After two weeks, my first quick study project came to its conclusion. I set about learning Chopin’s Nocturne in C-sharp minor (Op. Posth.) with the aim of performing it in an online concert two weeks later.

I’ve outlined my approach and documented the project in the form of a “video journal” which is available on my website and Youtube channel. In this article I share some of the results from this project and where I might be headed from here.

Chopin’s Nocturne in C-sharp Minor

Outcomes & observations

This project was a very positive experience overall, yielding several benefits. In addition to the obvious ones…


I recently wrote a blog post about one of my main piano goals for 2021 which is to broaden my active repertoire. In a subsequent article and video, I identified a common barrier which amateur pianists often encounter in doing this: our tendency to choose pieces that are too difficult in relation to our ability, available time to practise or both.

Photo by Jordan Benton from Pexels

Using Quick Studies

One of the tools I will be using to combat this issue and to help me achieve my goal is quick studies. …


Something I’ve noticed on more than a few occasions at amateur piano performances is that the repertoire featured is often incredibly impressive. However, the performances are often less so. In general, pianists (myself included!) tend to select pieces that are too difficult for them, the time in which they have to learn them or both.

A fiendishly difficult piece!

So why does this happen? I’m most cases I do not believe it’s showing off, but rather a combination of other factors. Firstly, pianists generally like challenges and many of the great works for the instrument that we want to play are fiendishly difficult. …


It is the season for virtuous resolutions and a good time to ponder pianistic plans and goals for the year ahead. Many of us (myself included!) will be tempted to embark upon stretch goals, tackling increasingly difficult pieces on our repertoire “bucket list”. Although setting challenges can be inspiring, being overly ambitious has its drawbacks. It often results in one spending ages on a single piece only to fall short of doing it justice finally when (or if!?) performing it.

To avoid these pitfalls, I have opted for a different theme for 2021. Instead of tearing my hair out at…


As part of a series of online workshops and events, I recently hosted and participated in an online performance workshop with Graham Fitch. Because I’ve been promoting the concept to others, I decided it would only be appropriate for me to put myself in the same boat and subject my own performance to feedback.

There are various reasons why someone might participate in an event like this e.g. polish a piece for a performance or an exam, get assistance with specific challenges or just to have something to work towards. I decided to use the opportunity to get some input…


Improving your sight-reading is not just about getting a good score in an examination. It enables you to derive more pleasure from your playing through discovering new music and broadening your repertoire. It also opens up more possibilities for enjoying making music with others.

As with any skill, it requires practice and can be challenging to develop. The following are some tips to help make sight-reading less daunting and practising it more enjoyable!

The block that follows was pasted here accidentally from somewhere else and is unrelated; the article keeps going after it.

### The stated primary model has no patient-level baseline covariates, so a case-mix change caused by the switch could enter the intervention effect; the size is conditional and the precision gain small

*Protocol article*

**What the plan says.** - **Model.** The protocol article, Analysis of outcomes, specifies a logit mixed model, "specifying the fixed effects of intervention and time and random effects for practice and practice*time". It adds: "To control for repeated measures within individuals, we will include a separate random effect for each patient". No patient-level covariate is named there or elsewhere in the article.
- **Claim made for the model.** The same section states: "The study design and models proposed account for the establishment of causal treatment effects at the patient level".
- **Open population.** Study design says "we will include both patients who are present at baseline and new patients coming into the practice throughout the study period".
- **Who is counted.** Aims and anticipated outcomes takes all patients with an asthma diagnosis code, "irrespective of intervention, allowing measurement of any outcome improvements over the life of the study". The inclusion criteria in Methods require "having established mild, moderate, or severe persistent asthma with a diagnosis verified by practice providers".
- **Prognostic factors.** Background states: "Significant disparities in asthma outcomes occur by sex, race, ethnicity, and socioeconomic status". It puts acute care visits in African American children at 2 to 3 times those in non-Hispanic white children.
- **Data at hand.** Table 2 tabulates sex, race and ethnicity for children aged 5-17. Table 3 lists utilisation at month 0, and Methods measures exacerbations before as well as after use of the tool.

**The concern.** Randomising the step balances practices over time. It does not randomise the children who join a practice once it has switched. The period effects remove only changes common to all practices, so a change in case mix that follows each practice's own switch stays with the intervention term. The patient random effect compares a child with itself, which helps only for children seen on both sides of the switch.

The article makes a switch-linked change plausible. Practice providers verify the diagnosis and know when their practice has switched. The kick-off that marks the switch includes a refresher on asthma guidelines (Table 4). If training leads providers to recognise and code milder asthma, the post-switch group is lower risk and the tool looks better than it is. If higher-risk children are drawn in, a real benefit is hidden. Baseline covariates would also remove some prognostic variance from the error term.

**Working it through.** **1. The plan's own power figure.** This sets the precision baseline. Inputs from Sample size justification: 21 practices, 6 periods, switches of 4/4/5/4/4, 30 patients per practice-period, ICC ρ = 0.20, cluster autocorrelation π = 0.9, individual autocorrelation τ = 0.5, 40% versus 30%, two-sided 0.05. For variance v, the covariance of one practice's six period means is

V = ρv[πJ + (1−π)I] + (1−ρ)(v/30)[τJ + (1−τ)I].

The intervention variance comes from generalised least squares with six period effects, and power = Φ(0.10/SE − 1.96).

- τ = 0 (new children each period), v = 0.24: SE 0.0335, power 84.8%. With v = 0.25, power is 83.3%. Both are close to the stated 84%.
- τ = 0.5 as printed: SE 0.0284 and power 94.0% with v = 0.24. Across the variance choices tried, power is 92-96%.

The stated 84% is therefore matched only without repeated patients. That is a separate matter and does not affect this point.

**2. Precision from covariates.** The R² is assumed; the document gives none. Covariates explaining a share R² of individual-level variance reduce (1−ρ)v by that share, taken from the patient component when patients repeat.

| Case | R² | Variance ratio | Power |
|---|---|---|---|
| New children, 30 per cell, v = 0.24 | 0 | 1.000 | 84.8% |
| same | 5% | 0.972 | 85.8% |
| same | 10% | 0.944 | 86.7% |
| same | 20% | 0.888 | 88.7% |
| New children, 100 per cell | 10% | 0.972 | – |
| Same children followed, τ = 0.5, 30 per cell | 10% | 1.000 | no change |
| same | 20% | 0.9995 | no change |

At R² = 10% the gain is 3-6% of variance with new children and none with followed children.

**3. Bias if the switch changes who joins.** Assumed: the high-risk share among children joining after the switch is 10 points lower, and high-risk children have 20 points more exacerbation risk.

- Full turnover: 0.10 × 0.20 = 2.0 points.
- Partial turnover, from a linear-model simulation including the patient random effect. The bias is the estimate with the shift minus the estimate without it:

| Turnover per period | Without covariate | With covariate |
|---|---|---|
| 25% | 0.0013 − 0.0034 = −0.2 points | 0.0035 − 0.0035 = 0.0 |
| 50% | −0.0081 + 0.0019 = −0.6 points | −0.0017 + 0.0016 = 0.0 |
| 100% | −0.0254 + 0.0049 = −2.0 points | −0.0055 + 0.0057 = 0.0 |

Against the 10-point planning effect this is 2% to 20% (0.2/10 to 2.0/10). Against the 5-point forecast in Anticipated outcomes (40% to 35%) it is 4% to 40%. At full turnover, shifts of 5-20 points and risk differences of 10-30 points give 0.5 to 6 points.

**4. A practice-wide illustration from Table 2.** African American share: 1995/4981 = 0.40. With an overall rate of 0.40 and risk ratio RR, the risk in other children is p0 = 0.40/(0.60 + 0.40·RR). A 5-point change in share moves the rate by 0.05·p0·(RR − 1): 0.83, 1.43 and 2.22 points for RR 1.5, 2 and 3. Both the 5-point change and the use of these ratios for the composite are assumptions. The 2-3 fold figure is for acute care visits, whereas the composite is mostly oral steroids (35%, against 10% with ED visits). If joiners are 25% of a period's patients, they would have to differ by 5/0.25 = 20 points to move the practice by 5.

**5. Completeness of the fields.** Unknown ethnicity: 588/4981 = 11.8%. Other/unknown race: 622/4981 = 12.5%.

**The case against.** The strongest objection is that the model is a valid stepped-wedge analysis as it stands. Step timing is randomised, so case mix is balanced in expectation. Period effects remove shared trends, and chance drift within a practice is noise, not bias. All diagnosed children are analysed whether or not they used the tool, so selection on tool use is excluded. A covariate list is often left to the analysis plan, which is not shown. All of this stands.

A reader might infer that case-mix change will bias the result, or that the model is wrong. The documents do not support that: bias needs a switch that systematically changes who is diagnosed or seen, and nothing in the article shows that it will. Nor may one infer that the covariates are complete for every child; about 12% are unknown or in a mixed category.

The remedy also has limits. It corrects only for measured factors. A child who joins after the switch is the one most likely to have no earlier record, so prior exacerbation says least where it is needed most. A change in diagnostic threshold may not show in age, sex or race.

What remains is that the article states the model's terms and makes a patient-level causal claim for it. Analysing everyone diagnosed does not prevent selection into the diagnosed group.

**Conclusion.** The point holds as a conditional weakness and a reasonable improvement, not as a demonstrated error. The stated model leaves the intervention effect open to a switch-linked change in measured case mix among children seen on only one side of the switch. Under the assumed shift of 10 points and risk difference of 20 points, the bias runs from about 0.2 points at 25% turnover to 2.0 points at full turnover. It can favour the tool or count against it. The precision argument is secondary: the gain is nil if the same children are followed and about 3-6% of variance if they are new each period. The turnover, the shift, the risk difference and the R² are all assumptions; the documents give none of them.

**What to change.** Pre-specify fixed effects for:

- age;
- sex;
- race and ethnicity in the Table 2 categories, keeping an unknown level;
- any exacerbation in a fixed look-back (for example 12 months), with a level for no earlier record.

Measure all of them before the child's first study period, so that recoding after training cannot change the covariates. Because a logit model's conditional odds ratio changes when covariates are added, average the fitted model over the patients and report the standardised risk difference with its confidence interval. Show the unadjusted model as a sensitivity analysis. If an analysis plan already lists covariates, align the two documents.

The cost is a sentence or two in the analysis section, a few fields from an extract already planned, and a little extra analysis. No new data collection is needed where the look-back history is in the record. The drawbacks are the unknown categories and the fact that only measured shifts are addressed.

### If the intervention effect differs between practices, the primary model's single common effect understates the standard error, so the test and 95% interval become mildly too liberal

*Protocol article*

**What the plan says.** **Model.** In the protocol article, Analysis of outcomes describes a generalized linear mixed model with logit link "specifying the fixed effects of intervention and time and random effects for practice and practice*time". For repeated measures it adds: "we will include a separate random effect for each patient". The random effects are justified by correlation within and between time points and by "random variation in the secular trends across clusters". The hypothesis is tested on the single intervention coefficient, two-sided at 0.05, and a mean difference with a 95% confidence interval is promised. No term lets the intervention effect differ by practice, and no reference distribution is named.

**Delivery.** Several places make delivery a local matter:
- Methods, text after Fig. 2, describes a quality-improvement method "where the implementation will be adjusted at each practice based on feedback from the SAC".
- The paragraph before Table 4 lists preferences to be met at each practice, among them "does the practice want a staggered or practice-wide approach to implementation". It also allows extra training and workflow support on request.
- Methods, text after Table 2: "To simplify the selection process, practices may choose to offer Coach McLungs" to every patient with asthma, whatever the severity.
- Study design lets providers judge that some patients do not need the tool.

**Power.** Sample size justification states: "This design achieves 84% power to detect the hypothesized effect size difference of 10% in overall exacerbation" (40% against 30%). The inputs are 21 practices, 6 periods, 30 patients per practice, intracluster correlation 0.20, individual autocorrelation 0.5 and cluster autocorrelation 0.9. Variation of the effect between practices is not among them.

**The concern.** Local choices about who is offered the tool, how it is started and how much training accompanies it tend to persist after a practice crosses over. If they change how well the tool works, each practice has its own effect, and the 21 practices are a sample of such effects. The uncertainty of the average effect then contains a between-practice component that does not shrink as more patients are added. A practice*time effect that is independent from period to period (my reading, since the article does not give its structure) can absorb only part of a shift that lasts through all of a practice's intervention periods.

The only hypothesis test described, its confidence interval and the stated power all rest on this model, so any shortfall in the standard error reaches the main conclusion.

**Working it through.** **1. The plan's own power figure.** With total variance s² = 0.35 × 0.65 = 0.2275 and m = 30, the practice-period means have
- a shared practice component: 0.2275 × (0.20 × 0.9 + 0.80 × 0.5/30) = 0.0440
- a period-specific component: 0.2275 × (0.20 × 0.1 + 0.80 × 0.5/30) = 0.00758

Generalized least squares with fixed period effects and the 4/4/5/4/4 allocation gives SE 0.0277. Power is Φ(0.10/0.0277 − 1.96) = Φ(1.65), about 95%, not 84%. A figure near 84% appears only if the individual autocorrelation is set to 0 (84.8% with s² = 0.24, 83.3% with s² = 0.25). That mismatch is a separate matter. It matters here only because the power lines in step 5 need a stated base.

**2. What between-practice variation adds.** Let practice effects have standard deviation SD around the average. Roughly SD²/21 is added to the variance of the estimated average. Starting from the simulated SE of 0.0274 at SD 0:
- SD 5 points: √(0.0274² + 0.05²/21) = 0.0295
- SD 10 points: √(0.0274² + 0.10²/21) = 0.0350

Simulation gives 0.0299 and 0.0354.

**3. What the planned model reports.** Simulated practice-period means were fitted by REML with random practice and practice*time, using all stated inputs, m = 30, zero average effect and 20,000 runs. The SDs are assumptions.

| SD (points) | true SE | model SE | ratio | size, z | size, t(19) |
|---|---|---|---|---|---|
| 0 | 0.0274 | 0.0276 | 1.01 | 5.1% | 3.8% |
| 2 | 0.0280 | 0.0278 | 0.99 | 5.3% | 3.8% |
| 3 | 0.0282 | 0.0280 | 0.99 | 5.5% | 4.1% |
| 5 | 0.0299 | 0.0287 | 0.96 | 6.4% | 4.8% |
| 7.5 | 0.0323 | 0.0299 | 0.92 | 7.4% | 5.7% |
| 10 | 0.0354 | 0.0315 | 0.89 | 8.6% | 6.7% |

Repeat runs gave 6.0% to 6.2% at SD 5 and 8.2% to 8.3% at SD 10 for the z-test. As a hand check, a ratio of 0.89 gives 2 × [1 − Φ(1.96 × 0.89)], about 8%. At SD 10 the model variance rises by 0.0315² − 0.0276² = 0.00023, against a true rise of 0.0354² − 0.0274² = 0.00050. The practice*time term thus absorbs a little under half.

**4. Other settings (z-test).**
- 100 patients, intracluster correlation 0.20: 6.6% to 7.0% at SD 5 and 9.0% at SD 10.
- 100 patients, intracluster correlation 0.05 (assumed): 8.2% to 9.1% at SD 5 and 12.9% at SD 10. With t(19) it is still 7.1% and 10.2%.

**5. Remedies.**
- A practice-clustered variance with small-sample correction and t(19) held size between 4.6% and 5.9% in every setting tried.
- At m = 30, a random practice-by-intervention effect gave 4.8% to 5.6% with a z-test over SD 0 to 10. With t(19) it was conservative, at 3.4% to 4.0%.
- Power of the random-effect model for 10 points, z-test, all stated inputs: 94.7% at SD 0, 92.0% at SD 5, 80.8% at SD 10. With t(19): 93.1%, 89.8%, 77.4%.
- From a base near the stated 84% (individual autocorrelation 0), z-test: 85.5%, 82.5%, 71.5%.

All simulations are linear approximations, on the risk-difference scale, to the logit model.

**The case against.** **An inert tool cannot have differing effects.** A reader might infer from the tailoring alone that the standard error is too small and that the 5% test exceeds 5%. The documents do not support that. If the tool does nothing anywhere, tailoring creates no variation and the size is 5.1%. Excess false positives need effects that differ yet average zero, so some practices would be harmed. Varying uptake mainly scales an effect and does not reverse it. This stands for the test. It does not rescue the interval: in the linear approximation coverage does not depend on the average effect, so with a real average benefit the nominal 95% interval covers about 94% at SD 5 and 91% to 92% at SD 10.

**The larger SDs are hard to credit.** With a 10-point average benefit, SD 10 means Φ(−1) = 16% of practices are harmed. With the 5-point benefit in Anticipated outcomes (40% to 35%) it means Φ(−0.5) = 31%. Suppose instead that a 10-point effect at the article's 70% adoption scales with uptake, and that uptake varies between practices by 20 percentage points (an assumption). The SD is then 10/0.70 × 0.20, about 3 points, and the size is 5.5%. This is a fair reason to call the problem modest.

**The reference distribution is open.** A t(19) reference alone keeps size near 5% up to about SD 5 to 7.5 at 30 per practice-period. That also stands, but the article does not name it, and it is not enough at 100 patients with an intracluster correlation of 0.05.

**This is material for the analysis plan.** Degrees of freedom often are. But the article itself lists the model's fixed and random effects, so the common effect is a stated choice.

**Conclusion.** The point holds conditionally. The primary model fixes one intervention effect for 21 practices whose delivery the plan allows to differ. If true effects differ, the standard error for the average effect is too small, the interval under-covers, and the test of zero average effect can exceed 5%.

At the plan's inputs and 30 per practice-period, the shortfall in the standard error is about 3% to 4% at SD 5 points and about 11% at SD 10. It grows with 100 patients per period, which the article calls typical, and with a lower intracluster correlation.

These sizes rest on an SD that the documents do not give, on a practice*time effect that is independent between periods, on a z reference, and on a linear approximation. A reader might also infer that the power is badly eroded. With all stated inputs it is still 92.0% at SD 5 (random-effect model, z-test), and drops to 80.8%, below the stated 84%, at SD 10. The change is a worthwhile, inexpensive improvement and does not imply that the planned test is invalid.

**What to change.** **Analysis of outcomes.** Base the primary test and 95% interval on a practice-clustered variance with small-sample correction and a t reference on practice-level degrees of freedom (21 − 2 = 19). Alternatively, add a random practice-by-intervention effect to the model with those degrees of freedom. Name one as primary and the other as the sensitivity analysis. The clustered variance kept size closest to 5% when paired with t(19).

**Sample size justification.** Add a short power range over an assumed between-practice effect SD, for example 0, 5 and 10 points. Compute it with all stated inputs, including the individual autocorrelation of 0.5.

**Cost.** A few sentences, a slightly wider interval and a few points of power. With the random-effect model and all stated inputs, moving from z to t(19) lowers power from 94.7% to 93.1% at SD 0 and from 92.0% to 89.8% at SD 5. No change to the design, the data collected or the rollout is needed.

1. Use pieces you like — Instead of playing through numerous dry exercises, find pieces you want to play and treat your sight-reading as a journey of discovery…


Being able to listen to your playing critically and forming your own assessment of it is an essential part of improving your piano playing. In addition to feedback from a teacher, this “inner critic” becomes an important part of enabling you to deliver a result at the keyboard that best expresses your musical intentions.

However, what is a helpful friend can easily become a diabolical foe for those who are returning to playing after a long hiatus. The reason for this is that your technical ability declines quickly without consistent practice, but your ability to listen critically doesn’t do so…


You may have a strong desire to start playing the piano again, only to find that you simply never get around to doing it. The occasional inkling of inspiration arises from time to time, possibly even leading to thoughts about how you might give it a try. However, these thoughts come and go all too easily without translating into any action.

Even if you have access to an instrument and are physically capable of playing, there are a number of barriers that can make it difficult to get started. The main challenge is overcoming inertia to build up some momentum…


In addition to having a general love of wine (having grown up on the doorsteps of one of the world’s great wine regions!), the glass of wine at my piano became a personal symbol of my attempt to return to playing as an adult.

This came about after I had spent a number of years on futile attempts at finding medical solutions for chronic injuries that prevented me from being able to play more than a few minutes every few days. …


The story of my experience with the piano is a familiar one. I was fortunate to have lessons as a child and went on to study the first two years of a performance degree. This was curtailed by chronic injury and a growing understanding of the difficulty in earning a living as a musician. I pursued an alternative career and stopped playing altogether, often thinking about playing again, but always putting this off for “another time” as the usual vagaries of life took precedence.

After a hiatus after over a decade, an attempt to resume playing ended up as a…

Prodigal Pianist

A returning pianist after a long hiatus due to injury, is passionate about encouraging and supporting others in rediscovering their love for the instrument.

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